In 1978, Affirmed won horse racing’s triple crown — the Kentucky Derby, Preakness, and Belmont Stakes. Since that time 11 three years old horses (the same number as have ever won the three race series) arrived at the Belmont Stakes with a chance to win the third. All have failed. In a little less than 3 weeks’ time, I’ll Have Another will go to the post at the Belmont with a chance to win one of sport’s most elusive prizes. For a lot of different reasons, hope most notable among them, I think it will happen. In so many ways, on this day after the Preakness, I feel like it is 1973.
The gap from Affirmed to today is the largest gap between triple crown winners. When Secretariat ran away with the Belmont Stakes in 1973, it had been 25 years since Citation had accomplished the feat. At that point in time, as it is now, racing was down on its luck and in desperate need of a hero. At that point in time, as it is now, so was (in many ways) the country. Secretariat filled that bill. He made the cover of Time and Newsweek. He won his races in dramatic fashion. Indeed, until I’ll Have Another made his run in the stretch yesterday, I have never seen a horse make a move like the one Secretariat made on the backstretch of the 1973 Preakness. As anyone who lived through that time remembers, for a few weeks in the late spring of 1973, a country recovering from Watergate was transfixed by a horse.
I know I was. As a second-grader in the Newton schools, I found an athletic hero who wouldn’t let me down. He didn’t just win, he won by a lot. And he did it with spirit. I also found — through my interest in him — a sport with a history of heroes (like Man O’ War and Seabiscuit) and villains (like Onion, the horse who beat Secretariat in the Whitney Stakes and Allen Jerkens, his trainer). I remember reading all I could about racing — and learning the names of the triple crown winners. Since then, my affection for the sport has continued — although I confess that horror stories of equine abuse have marred my once-starry eyed love for all things racing. Still, as a young boy, I remember nothing as thrilling as watching Secretariat prove, again and again, that the extraordinary was possible and that hope could be rewarded.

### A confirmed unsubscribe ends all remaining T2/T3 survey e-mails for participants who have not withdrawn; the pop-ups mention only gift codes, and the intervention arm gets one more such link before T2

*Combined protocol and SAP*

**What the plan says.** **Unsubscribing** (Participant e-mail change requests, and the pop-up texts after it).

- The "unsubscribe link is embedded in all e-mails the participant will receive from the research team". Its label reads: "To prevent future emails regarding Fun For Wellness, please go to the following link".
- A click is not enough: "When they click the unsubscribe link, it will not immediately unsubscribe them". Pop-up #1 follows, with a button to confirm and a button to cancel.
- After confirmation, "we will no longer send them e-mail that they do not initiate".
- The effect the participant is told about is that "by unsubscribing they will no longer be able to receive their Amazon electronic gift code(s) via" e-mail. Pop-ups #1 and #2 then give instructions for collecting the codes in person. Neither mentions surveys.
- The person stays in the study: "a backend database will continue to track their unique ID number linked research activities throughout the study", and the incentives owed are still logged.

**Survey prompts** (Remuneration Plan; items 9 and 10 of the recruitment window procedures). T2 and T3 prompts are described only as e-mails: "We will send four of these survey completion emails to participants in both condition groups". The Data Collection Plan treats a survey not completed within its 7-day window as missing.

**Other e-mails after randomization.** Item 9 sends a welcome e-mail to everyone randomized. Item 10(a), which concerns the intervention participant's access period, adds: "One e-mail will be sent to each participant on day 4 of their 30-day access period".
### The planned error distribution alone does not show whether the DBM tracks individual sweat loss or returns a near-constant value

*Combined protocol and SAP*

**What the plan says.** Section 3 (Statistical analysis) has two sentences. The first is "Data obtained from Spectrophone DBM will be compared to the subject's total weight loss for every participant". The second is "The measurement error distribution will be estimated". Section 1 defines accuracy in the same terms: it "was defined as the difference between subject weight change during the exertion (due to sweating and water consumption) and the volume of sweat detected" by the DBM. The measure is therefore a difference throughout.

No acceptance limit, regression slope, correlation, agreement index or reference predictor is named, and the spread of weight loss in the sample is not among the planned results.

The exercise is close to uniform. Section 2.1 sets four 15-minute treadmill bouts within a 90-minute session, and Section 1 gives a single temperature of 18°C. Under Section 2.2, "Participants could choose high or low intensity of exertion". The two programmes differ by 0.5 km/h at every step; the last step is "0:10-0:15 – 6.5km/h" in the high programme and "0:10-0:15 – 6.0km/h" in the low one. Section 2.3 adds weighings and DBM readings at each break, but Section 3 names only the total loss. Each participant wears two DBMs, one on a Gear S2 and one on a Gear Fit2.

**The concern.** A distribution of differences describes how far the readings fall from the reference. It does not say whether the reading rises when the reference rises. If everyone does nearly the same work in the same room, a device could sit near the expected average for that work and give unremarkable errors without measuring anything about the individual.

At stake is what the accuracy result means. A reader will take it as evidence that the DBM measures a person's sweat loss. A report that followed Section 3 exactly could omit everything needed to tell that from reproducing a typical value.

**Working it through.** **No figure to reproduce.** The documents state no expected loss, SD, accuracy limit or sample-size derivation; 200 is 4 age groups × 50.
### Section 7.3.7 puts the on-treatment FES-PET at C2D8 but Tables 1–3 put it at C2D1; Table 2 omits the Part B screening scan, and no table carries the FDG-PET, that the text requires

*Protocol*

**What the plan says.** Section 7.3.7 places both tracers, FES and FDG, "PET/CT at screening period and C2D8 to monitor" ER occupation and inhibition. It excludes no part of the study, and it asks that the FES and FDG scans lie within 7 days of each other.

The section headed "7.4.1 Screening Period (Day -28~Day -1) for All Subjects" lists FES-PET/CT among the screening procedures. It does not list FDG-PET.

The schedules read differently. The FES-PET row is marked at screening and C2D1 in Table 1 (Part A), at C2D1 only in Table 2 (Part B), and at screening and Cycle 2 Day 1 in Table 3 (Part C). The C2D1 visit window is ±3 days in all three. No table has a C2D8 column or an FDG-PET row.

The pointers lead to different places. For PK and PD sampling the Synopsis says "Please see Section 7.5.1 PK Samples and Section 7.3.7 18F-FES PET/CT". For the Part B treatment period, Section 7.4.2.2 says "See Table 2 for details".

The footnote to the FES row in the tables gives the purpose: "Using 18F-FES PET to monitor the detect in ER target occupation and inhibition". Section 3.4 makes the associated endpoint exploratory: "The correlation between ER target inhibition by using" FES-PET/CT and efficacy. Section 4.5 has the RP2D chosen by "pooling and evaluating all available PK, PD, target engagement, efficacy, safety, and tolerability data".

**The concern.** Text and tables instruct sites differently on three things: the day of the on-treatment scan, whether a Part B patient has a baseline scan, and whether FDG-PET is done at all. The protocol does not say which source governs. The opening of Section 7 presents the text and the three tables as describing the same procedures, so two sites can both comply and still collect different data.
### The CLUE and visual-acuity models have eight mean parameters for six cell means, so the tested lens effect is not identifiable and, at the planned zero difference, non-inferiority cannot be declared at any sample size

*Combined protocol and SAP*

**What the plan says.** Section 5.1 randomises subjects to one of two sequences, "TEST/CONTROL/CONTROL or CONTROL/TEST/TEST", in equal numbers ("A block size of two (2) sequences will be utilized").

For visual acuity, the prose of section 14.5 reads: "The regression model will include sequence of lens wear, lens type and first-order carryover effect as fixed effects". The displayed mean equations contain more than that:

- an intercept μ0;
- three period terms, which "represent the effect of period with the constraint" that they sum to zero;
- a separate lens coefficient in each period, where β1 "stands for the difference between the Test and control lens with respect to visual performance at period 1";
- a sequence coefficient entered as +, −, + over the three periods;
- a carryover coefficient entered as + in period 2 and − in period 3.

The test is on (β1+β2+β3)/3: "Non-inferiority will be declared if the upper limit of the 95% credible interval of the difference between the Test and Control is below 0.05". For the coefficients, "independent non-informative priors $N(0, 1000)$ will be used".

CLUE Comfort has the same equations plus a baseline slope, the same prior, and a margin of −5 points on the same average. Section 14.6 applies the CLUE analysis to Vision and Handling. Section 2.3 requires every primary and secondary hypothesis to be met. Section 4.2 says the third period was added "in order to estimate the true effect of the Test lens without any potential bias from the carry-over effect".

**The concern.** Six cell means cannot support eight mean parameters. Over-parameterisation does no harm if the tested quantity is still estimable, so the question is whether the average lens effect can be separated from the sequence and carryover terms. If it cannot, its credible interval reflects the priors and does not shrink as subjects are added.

So today, while reading about I’ll Have Another’s young jockey, Mario Gutierrez, and his now redeemed trainer, Doug O’Neill, I thought about how hope works. For weeks, Gutierrez has been telling anyone who would listen that “he is an amazing horse.” For weeks, the racing world has focused on horses with more established human connections, like Bodemeister and his trainer Bob Baffert. For the next few weeks, it will all be about Gutierrez and his horse. Watch the tape of his stretch run in the Preakness — only one other race horse has ever moved like that.
As the Belmont Stakes gets closer, the news media (not just the sports folks) will start to pay attention to the possible end of the long triple crown drought and to this amazing horse. And I wonder whether this country, in the midst of economic worry and global concern, will take a deep breath that Saturday and watch the race and hope for what has increasingly seemed impossible. That’s what we did in June of 1973 and we were together reminded of what is possible. So, this sunny afternoon, I remember how Secretariat made my 8 year old heart leap and, you know what, I’ll Have Another. Keep your eyes open — and pay attention — the extraordinary sometimes happens.
1/28/13 — As you may know, I’ll Have Another proved to be unsound and so did not run in the Belmont Stakes last summer.